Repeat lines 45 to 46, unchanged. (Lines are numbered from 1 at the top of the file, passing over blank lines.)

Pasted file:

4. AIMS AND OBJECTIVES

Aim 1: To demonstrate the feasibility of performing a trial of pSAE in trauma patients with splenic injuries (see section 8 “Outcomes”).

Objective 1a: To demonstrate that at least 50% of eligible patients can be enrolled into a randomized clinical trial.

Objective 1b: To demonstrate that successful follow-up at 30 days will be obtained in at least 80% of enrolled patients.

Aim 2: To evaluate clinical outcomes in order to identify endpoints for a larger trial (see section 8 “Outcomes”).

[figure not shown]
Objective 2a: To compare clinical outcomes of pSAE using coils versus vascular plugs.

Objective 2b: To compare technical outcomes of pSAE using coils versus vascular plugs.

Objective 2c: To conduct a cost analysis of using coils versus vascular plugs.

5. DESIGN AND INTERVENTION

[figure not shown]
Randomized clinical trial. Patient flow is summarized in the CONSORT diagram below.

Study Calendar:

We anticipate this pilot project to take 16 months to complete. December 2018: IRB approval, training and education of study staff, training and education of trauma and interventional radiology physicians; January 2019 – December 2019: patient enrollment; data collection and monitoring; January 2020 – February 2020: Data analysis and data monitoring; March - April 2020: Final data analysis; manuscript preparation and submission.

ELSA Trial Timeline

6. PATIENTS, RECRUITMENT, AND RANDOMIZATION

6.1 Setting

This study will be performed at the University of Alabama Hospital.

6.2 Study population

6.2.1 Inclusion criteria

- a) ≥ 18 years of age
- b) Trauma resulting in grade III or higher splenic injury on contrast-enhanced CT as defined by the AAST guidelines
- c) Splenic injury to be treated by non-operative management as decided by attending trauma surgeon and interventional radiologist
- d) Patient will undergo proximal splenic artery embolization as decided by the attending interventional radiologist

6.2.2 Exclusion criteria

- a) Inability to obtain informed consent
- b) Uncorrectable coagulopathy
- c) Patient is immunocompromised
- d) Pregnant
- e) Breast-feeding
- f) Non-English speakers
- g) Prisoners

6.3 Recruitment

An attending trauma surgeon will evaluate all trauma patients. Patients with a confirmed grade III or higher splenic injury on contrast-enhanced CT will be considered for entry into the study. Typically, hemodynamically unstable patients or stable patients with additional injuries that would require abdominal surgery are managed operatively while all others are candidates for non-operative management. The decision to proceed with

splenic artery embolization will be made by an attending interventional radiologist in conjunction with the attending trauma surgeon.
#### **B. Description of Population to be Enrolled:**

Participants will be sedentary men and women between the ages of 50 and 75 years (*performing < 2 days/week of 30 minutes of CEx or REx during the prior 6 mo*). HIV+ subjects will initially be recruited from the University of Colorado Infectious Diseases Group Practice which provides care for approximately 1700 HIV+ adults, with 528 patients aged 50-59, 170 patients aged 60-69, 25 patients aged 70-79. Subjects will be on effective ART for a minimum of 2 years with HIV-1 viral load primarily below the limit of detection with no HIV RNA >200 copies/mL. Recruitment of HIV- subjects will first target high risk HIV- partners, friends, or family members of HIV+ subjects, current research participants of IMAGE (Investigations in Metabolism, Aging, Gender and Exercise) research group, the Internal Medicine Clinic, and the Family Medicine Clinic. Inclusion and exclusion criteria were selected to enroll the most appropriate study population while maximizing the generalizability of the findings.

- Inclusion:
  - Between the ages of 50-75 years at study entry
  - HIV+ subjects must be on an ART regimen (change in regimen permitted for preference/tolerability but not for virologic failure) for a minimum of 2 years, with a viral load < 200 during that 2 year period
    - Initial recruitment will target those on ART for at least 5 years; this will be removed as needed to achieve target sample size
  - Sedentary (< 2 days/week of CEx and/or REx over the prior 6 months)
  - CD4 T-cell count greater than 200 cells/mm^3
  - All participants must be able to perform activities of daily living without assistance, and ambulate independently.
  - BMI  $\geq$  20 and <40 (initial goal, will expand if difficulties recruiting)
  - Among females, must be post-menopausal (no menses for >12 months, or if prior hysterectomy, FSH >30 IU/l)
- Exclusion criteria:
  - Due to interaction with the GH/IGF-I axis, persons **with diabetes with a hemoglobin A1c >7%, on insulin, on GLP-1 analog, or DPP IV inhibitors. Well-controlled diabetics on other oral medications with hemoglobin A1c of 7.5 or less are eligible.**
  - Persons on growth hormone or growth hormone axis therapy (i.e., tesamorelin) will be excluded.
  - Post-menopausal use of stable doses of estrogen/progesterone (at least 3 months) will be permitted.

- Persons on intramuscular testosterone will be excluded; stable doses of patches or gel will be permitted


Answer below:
  - BMI  $\geq$  20 and <40 (initial goal, will expand if difficulties recruiting)
  - Among females, must be post-menopausal (no menses for >12 months, or if prior hysterectomy, FSH >30 IU/l)